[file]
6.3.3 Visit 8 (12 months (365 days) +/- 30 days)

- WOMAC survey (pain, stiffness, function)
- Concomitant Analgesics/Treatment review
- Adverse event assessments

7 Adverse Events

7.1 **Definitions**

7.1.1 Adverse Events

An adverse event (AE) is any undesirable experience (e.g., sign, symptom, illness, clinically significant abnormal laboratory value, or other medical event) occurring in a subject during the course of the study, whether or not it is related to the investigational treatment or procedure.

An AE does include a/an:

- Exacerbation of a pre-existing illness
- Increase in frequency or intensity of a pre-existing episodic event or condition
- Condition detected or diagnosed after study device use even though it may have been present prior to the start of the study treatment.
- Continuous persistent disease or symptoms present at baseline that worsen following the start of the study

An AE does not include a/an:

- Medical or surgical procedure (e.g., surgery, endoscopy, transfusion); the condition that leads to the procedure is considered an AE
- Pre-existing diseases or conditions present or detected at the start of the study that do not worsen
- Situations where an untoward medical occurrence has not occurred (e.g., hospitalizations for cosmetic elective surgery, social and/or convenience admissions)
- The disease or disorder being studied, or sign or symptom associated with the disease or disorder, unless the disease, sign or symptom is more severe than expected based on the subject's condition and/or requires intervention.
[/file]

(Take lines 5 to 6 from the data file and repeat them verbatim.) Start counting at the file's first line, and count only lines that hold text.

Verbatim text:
7 Adverse Events

7.1 **Definitions**